When I was a kid, “The Little Mermaid” was my favorite movie. If you aren’t familiar with the plot, the sea witch, Ursula, takes Ariel’s voice in exchange for legs and a working vagina so she can bag Prince Eric.
I’d give up a lot for Eric, but I’d never give up my voice. As a writer, it’s all I have.
But sometimes people take it without asking.
I’ve had this problem since I started blogging. I once caught someone literally cutting and pasting my Spartanette posts into another website and presenting them as hers. Luckily, the blog had an editor, and I was able to get them removed.
Generally, I deal more with people just quietly taking my ideas, ways of presenting information, and, well, everything that makes me, me.
Health bloggers are often guilty of being sea witches. It’s a hard type of blog to keep interesting, and so when someone comes up with a way to do so, and present the same information in a more creative way, everyone jumps on the bandwagon.
I saw a bunch of normally PG-rated bloggers refer to “getting their cherry popped” on a new type of exercise in the days following my Losing Your Virspinity video.
I see bloggers now trying their hand at writing on their photos (and bombing, because it’s really hard to do without the right software).
I see bloggers writing posts where they own it — but then give credit to the wrong blogger for inspiring them to do so.
And sometimes, I see bloggers just straight up ripping me off.
This week, I had the majorly unpleasant experience of seeing a friend — a friend whose blog I helped her start — take my words, my rules, my lessons, my voice, and try to pass them off as her own. She changed enough (like the whole “good grammar and punctuation” thing that’s also a part of my voice) to make it a bad copy. But still, reading it made me feel extremely uncomfortable. This is a person who has loyally read nearly all my posts and my book proposal — you’d recognize her name from the comments if I told you — and I found it more than a coincidence that she was instructing others on how to party like a sorostitute, wear a standing room only dress, and oh — there was mention of “our number one motto: don’t be ridiculous.”
And there was not a single link to me in the entire post.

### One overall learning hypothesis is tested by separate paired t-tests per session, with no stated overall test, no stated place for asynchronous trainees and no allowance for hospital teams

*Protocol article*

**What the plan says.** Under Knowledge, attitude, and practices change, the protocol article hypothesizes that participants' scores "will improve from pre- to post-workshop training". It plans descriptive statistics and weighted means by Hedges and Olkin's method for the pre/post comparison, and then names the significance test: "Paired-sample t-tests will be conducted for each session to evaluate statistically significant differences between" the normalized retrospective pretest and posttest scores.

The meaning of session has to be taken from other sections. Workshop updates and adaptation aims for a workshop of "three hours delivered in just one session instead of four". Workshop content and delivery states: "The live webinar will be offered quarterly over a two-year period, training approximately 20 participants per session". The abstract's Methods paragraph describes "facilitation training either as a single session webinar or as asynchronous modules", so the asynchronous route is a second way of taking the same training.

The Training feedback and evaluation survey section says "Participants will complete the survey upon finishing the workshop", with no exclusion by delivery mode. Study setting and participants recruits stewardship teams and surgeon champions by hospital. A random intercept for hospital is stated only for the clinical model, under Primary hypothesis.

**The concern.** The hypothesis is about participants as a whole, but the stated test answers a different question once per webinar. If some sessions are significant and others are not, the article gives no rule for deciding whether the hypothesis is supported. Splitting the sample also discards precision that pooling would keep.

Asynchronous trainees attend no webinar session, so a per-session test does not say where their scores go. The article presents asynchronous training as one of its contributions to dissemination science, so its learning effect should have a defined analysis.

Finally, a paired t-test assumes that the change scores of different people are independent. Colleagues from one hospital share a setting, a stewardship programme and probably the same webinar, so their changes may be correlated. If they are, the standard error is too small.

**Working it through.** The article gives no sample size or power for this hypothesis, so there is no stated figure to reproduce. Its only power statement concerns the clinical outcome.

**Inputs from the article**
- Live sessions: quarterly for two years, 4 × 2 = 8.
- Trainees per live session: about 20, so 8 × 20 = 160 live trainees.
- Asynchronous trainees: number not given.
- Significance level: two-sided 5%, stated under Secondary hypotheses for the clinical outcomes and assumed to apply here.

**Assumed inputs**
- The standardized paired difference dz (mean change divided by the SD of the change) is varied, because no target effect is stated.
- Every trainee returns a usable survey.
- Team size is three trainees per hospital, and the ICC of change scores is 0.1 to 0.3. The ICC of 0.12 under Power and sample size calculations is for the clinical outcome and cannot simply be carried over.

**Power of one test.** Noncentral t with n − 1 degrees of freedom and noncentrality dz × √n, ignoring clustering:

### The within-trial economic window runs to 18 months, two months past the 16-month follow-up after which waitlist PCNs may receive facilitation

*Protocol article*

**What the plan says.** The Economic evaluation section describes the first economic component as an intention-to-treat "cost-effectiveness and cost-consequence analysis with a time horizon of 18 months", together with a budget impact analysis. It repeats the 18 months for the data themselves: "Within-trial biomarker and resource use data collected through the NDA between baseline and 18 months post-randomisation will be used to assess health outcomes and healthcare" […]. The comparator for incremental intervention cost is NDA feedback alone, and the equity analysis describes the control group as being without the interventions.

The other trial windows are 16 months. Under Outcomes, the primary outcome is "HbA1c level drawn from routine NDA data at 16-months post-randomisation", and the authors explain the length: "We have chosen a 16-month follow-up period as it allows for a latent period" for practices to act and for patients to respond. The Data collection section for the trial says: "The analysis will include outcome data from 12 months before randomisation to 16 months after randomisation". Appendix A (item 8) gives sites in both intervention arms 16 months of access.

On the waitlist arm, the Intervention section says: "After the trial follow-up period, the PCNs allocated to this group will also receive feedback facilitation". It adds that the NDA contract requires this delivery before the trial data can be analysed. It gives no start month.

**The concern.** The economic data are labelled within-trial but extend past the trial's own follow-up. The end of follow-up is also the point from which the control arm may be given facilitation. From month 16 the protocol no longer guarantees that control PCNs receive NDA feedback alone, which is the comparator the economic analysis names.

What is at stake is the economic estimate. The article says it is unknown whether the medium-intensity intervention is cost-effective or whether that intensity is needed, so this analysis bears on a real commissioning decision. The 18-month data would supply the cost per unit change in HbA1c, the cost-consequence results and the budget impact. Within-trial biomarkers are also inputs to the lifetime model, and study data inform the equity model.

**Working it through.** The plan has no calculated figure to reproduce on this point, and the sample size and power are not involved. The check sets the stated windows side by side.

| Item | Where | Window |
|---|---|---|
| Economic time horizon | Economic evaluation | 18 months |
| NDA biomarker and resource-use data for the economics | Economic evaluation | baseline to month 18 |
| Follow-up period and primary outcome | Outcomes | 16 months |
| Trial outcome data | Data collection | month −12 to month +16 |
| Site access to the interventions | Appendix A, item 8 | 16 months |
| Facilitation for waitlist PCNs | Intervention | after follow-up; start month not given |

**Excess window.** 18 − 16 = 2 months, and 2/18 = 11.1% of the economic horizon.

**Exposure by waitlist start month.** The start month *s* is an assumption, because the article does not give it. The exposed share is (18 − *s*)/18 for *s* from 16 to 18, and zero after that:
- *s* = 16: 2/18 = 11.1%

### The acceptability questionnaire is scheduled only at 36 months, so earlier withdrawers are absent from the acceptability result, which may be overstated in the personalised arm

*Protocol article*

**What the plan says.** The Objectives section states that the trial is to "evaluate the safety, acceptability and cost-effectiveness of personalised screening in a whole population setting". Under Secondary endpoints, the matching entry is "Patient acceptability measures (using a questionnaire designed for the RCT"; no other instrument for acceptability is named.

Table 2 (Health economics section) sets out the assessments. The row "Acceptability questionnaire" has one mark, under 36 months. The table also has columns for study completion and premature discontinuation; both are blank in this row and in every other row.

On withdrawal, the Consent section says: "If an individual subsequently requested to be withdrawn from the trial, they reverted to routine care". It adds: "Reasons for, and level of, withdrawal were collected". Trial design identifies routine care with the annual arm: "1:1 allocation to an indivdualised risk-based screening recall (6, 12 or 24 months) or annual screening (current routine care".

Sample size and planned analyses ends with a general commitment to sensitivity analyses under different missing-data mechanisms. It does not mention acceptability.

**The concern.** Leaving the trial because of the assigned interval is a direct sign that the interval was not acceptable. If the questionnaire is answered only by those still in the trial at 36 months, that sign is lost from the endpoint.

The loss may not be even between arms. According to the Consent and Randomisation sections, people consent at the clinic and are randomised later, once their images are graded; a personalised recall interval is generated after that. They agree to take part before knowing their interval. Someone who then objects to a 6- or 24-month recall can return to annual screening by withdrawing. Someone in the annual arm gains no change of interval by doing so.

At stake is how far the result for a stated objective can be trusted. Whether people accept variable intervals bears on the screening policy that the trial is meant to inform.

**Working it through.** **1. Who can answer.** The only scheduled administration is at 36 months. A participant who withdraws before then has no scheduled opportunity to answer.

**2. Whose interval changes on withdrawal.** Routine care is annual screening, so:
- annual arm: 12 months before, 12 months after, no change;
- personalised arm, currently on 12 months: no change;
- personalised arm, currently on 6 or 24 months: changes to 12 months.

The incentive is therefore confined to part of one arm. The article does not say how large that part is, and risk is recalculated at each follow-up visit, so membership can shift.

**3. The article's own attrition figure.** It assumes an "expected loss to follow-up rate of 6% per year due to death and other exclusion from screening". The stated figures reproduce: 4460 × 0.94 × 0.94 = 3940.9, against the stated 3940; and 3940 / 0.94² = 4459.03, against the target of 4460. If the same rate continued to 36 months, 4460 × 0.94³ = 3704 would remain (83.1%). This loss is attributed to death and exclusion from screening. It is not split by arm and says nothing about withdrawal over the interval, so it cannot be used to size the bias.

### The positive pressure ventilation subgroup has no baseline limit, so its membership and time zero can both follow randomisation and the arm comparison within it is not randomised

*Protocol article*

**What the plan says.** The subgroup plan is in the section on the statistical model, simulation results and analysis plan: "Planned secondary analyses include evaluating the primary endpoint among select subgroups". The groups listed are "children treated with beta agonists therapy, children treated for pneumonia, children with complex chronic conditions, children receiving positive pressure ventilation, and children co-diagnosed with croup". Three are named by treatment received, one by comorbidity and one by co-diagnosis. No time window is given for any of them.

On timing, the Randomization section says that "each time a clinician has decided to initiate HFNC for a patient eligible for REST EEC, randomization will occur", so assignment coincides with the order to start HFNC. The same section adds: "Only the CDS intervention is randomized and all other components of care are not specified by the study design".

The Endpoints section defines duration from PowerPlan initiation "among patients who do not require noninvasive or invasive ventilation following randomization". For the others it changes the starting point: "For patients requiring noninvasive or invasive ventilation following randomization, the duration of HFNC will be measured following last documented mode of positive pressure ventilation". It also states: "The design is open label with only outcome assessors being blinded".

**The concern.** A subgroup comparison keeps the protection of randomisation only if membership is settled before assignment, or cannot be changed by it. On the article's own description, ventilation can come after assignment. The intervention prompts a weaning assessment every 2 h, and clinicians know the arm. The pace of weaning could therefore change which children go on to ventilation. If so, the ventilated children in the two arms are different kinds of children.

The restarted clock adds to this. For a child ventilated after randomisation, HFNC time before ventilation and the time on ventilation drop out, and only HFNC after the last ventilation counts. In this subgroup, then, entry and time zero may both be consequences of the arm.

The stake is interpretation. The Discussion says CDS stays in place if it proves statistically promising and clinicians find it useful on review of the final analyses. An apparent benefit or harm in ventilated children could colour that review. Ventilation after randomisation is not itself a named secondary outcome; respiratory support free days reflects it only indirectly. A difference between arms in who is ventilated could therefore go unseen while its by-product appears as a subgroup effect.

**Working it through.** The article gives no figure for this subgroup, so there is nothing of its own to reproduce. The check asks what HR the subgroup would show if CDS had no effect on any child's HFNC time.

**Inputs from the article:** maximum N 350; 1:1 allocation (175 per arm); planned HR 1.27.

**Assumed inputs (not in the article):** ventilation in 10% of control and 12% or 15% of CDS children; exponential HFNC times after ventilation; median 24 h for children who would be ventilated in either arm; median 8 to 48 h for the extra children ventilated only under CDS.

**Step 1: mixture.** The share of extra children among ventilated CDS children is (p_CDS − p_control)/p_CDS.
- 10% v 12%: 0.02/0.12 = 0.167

Oh, and when I asked her to give me some credit, she responded in a cold, bitchy manner, refused to admit that this post (and others) was pretty heavily influenced by my blog, and took two days to put the links in…which she added at the end of the post in the most passive aggressive way possible, still refusing to give me full credit.
I don’t get mad very often. Annoyed, sure. But mad? It takes a lot.
Stealing my shit is the fastest way to do it.
And I know everyone will say, “Imitation is the sincerest form of flattery.” No. No, it’s really not. You know what is? A compliment. Forwarding the link to my blog to your friends. Telling me that you literally laughed out loud. That is flattering.
Ripping me off is violating.
I have spent this week feeling sick to my stomach, like something has actually been taken from me. The fact that it was taken by a friend whom I trusted makes matters worse, but seeing my style everywhere — and seeing it butchered in the process — really hurts.
It doesn’t matter if the blogger is bigger or smaller than the person from whom they are stealing. If they have one reader who has never heard of the original blogger, then that is one reader who is being tricked into thinking the other blogger created something she didn’t. And it’s wrong.
I started Hollaback Health as a way to inspire other bloggers to find their own voice for their blogs. If we all just copy each other, then it’s a boring blogosphere. I love reading blogs that find their own way to tell a story, whether it’s with themed days, regular features, or just using pictures, video, and words in a different way than everyone else. But as soon as someone else starts doing it too, both bloggers lose.
I don’t know if all bloggers consider themselves writers, so they may not understand why I’d so fiercely protect what it is I do here. They may not spend the hours that I do editing pictures and video, writing and re-writing, cultivating my voice, and building my blog. They may think it’s perfectly fine to go Ursula on me and other bloggers because, well, who cares? It’s the internet! No rules!
There are rules. There are copyright rules. And I have my rules too, and this is one of them. Don’t rip off people’s style. If you use someone else’s material, word, idea, theme, whatever — you link to them. You ask them if they are comfortable with it. You own what you do, not what other people do.
Like I said, I don’t get mad often, but I could barely sleep last night, I was so angry. I have a book to sell, a livelihood to make, and intellectual property to defend. My voice is all I have, and I won’t just blindly give it over to any sea witch who wants it.